2: Follow the Guidance

Read this guidance through and understand the principles and design procedures before beginning to design your project. Then, follow the steps in Chapter 3 as you lay out the site. 3: Stormwater Control Plan

Prepare a complete Stormwater Control Plan for submittal with your application for planning and zoning approval. The Stormwater Control Plan will demonstrate adequate stormwater treatment and flowcontrol measures can be accommodated within your site and landscape design. Be sure the bioretention areas and other treatment and flow-control facilities shown on your Stormwater Control Plan Exhibit are also shown, as appropriate, on your preliminary site design, architectural design, and landscape designs. Your Stormwater Control Plan may also be used in supporting a Negative Declaration or may be referenced in an Environmental Impact Report. In general, for most projects, implementing the techniques and criteria in this guidance will be considered to mitigate

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As described in Chapter 3, your Stormwater Control Plan will include a Construction Checklist of items to be followed up during the final design phase of your project. Your Stormwater Control Plan must also include a statement accepting responsibility to maintain the stormwater treatment facilities until that responsibility is transferred to the project operator or owner or another responsible party. 4: Draft Stormwater Facilities Operation and Maintenance Plan

The Stormwater Facilities Operation and Maintenance Plan (O&M Plan) is a living document used to plan, direct, and record maintenance of stormwater treatment facilities. It identifies the individuals responsible for maintenance, who must keep an up-to-date copy and file periodic updates with the municipality. The final O&M plan should include as-built documentation of how the facilities are constructed. However, a draft plan, with appropriate placeholders, must be submitted at the time grading and building permits are processed. Single-family residences may be exempted on a case-by-case basis; check with municipal staff. 5: Detailed project design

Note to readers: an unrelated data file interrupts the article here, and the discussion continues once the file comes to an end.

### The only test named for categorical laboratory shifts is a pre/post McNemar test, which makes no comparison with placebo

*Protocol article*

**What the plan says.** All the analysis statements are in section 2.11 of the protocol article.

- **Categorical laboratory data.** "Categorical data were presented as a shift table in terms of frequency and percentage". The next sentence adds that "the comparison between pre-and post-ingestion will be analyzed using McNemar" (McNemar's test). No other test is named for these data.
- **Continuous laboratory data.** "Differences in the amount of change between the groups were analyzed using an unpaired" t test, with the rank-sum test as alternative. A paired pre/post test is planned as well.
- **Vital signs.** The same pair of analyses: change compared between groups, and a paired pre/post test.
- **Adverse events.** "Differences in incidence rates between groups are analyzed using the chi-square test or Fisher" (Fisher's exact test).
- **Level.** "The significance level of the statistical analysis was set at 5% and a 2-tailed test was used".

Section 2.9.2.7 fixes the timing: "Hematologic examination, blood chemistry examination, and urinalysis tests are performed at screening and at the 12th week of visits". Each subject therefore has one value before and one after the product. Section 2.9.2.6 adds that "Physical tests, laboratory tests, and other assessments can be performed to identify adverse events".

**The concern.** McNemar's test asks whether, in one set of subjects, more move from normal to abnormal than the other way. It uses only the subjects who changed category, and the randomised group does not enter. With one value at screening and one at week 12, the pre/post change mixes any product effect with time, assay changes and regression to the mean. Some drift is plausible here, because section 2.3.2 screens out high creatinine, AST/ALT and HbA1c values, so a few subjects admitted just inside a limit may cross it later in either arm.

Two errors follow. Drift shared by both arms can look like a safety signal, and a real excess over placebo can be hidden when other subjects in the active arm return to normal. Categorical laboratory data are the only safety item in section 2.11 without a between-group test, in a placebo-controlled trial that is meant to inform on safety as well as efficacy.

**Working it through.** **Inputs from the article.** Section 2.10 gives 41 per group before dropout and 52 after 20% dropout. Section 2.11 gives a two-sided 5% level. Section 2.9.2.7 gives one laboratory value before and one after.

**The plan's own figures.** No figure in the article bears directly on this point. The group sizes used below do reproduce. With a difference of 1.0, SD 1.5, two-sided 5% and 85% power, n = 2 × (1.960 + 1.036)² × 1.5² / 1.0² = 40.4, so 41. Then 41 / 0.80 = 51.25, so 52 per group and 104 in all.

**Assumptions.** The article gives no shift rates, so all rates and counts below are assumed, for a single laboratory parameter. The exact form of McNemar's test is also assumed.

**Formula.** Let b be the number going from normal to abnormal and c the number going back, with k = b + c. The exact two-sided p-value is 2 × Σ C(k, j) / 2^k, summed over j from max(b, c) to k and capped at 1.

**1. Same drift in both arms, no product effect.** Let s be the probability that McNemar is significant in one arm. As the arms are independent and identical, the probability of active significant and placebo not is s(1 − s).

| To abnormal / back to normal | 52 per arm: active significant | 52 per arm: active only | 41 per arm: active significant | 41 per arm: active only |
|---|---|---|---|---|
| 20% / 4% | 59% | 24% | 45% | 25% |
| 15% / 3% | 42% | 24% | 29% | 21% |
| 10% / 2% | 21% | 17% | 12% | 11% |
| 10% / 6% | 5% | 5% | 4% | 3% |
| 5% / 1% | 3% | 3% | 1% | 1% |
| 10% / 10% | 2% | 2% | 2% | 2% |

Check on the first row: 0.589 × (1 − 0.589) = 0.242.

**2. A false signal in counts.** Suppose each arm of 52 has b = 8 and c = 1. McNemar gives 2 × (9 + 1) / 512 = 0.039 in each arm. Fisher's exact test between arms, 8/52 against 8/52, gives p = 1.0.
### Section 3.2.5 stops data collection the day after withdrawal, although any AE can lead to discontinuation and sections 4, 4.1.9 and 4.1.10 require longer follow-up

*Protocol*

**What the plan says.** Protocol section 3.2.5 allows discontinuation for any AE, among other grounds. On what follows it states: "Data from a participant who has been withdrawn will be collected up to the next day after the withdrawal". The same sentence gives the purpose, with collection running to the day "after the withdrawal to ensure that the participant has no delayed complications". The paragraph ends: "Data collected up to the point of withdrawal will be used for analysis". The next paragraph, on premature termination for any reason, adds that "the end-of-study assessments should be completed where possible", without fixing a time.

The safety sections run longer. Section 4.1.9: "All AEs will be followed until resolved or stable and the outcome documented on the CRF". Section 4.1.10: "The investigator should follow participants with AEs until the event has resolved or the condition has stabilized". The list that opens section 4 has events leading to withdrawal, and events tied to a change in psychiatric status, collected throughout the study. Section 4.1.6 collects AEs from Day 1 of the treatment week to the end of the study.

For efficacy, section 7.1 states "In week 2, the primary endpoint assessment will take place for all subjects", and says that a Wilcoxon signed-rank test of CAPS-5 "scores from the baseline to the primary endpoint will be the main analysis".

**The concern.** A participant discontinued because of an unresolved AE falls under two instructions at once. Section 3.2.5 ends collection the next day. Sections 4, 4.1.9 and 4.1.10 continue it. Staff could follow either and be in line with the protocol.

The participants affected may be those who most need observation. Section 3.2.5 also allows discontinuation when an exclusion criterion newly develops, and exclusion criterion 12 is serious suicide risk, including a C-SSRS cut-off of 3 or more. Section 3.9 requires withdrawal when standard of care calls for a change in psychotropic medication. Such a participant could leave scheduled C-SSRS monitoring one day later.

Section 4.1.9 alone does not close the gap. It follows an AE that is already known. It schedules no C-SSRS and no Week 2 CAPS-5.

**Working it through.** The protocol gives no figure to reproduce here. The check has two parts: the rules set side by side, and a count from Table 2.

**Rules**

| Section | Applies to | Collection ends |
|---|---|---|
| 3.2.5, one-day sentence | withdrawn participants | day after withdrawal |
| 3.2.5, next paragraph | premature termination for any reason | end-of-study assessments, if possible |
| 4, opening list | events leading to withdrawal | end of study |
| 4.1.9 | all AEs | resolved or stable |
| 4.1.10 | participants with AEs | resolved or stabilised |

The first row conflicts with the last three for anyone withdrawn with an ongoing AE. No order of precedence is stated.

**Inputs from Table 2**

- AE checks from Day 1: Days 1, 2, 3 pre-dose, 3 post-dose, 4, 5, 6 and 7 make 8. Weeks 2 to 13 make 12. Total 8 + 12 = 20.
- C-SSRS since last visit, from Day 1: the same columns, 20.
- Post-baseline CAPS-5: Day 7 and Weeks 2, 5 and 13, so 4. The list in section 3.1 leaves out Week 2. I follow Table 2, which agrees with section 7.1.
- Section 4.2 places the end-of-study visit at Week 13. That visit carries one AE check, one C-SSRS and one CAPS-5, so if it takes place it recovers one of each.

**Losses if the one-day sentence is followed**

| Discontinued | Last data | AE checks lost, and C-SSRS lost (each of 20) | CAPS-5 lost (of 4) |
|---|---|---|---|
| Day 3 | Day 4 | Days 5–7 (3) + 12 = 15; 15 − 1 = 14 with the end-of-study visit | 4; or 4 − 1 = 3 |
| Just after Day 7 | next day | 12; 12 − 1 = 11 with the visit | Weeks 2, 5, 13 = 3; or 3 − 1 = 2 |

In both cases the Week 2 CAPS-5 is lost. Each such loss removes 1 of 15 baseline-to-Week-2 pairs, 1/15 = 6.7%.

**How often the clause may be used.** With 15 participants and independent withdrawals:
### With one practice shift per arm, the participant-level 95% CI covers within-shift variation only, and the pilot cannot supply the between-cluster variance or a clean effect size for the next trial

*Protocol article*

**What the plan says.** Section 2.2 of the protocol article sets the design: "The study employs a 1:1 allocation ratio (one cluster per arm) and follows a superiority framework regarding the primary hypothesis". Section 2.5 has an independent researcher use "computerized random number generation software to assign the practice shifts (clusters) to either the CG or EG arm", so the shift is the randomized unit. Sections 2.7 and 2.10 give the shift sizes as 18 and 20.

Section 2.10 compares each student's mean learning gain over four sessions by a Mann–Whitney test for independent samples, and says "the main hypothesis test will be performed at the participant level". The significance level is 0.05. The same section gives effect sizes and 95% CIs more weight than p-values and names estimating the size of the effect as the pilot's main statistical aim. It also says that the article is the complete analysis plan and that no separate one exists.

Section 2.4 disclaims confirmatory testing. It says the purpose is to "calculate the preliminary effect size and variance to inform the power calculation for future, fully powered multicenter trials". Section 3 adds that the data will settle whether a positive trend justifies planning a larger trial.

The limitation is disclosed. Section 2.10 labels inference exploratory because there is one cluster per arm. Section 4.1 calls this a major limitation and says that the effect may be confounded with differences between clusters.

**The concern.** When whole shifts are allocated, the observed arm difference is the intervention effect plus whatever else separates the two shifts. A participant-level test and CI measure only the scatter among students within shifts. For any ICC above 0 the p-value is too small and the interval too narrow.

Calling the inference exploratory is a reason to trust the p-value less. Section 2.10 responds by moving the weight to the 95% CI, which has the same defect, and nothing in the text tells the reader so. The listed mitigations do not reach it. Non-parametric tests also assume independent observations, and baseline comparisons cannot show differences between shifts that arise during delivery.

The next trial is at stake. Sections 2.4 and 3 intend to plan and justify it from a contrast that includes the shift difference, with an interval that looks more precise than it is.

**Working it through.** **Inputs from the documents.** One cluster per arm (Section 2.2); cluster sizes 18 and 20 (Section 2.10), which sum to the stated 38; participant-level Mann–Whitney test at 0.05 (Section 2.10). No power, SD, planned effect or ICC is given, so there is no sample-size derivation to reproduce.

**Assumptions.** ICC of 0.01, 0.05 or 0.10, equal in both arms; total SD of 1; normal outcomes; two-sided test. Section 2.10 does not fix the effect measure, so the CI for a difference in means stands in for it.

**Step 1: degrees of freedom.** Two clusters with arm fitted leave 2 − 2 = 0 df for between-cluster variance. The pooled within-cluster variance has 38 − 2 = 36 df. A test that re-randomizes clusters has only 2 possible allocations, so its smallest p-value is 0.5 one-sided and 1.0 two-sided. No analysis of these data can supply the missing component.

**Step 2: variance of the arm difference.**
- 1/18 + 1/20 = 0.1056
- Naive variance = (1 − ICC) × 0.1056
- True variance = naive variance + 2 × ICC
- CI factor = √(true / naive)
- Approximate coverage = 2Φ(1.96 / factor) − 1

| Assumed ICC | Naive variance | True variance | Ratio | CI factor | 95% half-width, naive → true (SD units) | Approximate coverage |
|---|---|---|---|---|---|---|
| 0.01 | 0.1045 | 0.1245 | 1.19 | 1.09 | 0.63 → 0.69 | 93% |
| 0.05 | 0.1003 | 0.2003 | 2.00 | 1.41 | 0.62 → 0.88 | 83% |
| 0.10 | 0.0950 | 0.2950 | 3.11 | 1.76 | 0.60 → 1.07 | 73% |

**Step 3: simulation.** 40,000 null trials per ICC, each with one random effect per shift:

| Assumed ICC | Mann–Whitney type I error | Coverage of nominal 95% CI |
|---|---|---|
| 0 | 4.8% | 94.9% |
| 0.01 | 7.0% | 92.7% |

During this stage, the landscape design must integrate the functionality of bioretention areas, planter boxes, and other stormwater

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features into the aesthetic and functional values of the project. Typical design issues include edges and transitions to allow runoff to flow from sidewalks and paved areas into bioretention areas, dissipation of energy gained by runoff flowing down slopes, planting and irrigation of bioretention facilities, and integration of berms, fences, and walls in or near bioretention facilities. Chapter 4 includes design suggestions and tips. The submitted construction documents should include the Construction Checklist cross-referencing the Stormwater Control Plan features with the plan sheets showing how the features have been executed.

transfer maintenance responsibility to the owner or operator of the project, who will maintain the facilities in perpetuity. In the case of a residential subdivision, this may be a homeowners association, if that arrangement has been approved by your municipality.

“Grade parking lots, driveways and streets to promote evenly distributed sheet flow into bioretention facilities.”

6: Construct the Project

Careful construction of bioretention facilities, coordinated with the building of the development, will help ensure the facilities function as intended and will also minimize future maintenance problems. Items to check during construction include: • Avoid compaction of native soils around where bioretention facilities will be constructed. • Closely follow design elevations. • Grade parking lots, driveways, and streets to promote evenly distributed sheet flow into bioretention facilities. • Set overflow inlets at the proper height so the surface of the bioretention facility floods as intended. 7: Transfer Maintenance Responsibility